By Harvest ETFs
A new study has painted a challenging picture of retirement in Canada. At the end of December, the National Institute on Ageing (NIA) at Toronto Metropolitan University released the results of their 2022 Ageing in Canada Survey. While the study found plenty of positives around social well-being, health & independence, and financial security—especially among Canadians aged 80+ already in retirement—the study highlighted how important retirement income is for Canadians approaching retirement age.
That is especially true for working Canadians over 50, of whom only 35% said they were in a financial position where they could afford to retire when they wanted.
Of the whole group surveyed, one third said they did not have the resources needed to cope with an unexpected event or loss. That number rose to nearly half (44%) for respondents aged 50-64.
Of the total group surveyed, around one quarter of the respondents claimed their current level of income was inadequate for their lifestyles. Among respondents aged 50-64, more than one third (37%) said their income was inadequate.
The whole survey drove home the need for retirement income. It found that respondents with inadequate income had overall worse quality results across the indicators of social well-being, financial security, and health & independence.
Retirement Income key to retirement confidence
The NIA study covered the multifaceted aspects of growing old in Canada, from financial security to social networks to healthcare and community support. It came with plenty of positive results, too, including a high degree of overall financial confidence and social engagement among Canadians aged 80+. However, income adequacy was seen as a key factor influencing how healthy, socially engaged, and confident older Canadians were.
Survey respondents with adequate income were far less likely to experience social isolation as they aged. They were more than twice as likely to report being satisfied with their social networks, friends, and families. They were even more likely to live an active, engaged lifestyle outside of their homes.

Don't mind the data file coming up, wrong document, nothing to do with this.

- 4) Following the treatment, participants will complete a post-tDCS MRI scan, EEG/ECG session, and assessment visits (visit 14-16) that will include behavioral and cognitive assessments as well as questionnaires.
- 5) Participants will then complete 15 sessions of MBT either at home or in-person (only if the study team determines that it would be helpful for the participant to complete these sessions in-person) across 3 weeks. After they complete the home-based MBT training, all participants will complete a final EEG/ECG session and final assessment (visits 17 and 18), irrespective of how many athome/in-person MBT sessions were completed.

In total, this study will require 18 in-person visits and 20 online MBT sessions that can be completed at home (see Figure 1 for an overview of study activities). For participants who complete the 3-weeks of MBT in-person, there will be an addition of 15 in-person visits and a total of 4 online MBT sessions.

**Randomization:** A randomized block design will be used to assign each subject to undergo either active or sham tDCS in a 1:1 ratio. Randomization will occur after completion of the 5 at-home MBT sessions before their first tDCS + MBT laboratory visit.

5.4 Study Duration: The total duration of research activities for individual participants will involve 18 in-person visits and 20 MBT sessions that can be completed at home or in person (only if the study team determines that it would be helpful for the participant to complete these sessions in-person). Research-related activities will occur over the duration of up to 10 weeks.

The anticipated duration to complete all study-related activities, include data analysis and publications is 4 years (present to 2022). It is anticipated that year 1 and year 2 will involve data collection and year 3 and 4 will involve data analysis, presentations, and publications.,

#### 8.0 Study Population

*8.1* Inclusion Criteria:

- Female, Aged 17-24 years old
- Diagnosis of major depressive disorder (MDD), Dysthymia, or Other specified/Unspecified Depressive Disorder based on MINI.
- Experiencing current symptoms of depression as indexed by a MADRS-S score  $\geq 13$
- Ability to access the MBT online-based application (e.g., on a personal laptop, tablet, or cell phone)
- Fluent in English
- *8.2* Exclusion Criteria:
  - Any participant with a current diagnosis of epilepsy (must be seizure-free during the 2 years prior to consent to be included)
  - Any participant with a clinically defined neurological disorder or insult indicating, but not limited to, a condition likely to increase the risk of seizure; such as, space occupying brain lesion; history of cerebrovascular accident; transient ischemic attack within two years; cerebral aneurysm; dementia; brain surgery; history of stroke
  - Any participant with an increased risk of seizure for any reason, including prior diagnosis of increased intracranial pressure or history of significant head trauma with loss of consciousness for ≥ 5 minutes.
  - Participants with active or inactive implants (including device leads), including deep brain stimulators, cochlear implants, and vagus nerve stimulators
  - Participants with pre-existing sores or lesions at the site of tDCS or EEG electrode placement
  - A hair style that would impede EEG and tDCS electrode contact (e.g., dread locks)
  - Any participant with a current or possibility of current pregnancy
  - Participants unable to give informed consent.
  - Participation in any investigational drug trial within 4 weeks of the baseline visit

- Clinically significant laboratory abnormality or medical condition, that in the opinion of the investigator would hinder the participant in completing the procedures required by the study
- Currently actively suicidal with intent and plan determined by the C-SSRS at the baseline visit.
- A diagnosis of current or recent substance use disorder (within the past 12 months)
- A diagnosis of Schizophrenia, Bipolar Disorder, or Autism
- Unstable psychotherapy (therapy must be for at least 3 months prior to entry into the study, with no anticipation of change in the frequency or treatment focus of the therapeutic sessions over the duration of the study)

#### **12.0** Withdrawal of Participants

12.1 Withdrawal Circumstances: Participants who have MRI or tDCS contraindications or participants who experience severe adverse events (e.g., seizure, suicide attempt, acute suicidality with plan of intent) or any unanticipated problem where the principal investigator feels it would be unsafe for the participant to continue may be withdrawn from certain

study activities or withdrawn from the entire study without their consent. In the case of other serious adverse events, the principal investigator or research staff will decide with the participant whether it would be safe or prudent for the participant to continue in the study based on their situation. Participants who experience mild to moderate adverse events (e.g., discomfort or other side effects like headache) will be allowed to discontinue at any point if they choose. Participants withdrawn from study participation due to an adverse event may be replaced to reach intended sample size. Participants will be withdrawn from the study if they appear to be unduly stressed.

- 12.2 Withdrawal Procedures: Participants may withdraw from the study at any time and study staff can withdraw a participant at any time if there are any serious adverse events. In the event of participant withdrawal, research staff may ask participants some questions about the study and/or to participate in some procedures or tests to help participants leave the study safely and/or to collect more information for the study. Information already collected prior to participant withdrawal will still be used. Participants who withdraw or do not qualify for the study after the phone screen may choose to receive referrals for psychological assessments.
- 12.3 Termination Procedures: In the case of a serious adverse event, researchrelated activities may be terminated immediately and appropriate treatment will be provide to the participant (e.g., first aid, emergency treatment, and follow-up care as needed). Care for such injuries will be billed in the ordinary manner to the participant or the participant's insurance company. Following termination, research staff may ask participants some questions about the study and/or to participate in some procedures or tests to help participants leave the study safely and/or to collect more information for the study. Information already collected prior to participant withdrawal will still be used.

Across a range of key questions, like confidence in being able to remain at home, access to healthcare services, and even respondents’ overall feelings about growing older, those who reported adequate income fared consistently better than those who reported inadequate income.
While income is not the sole determinant of Canadians’ quality of life in retirement, it clearly plays a crucial role. The question is, where can retirees get an adequate income from?
A source of retirement income from equity ETF portfolios
While many Canadians in or approaching retirement, may consider their Canada Pension Plan benefits as a key source of income, the income paid by CPP is likely to be inadequate for most Canadians’ goals and lifestyles. Moreover, Canadians can maximize their CPP benefits by waiting until they turn 71 to claim them. If someone retires at 65 but wants to claim CPP at 71, there is a 6-year gap that will need to be filled.
Traditionally, retirees and pre-retirees relied on fixed income products such as bonds or GICs. Even though the yields on those products rose through much of 2022, in many cases they still pay out yields below the current rate of inflation. An adequate retirement income should surpass the rate of inflation.
Harvest Equity Income ETFs are built to pay high monthly cashflows to unitholders from portfolios of stocks. They focus on the biggest companies with dominant market shares and growth potential over the long-term. Those stocks are combined with a covered call option writing strategy to deliver monthly cashflow at rates typically above inflation.
Harvest ETFs also offers a suite of Enhanced Equity Income ETFs that add modest leverage to an underlying Equity Income ETF. They come with a slightly higher risk rating and pay typically higher annualized yields.
Both suites of ETFs pay high income while remaining exposed to some of the market growth potential of the companies they hold. While it is common for retirees to see their assets slowly deplete over time, these ETFs are designed to offer the opportunity for long-term growth while paying enough income to help support a retiree’s lifestyle.
The NIA study found that income is a key determinant of overall quality of life in retirement. Harvest Equity Income and Enhanced Equity Income ETFs are built to provide that income.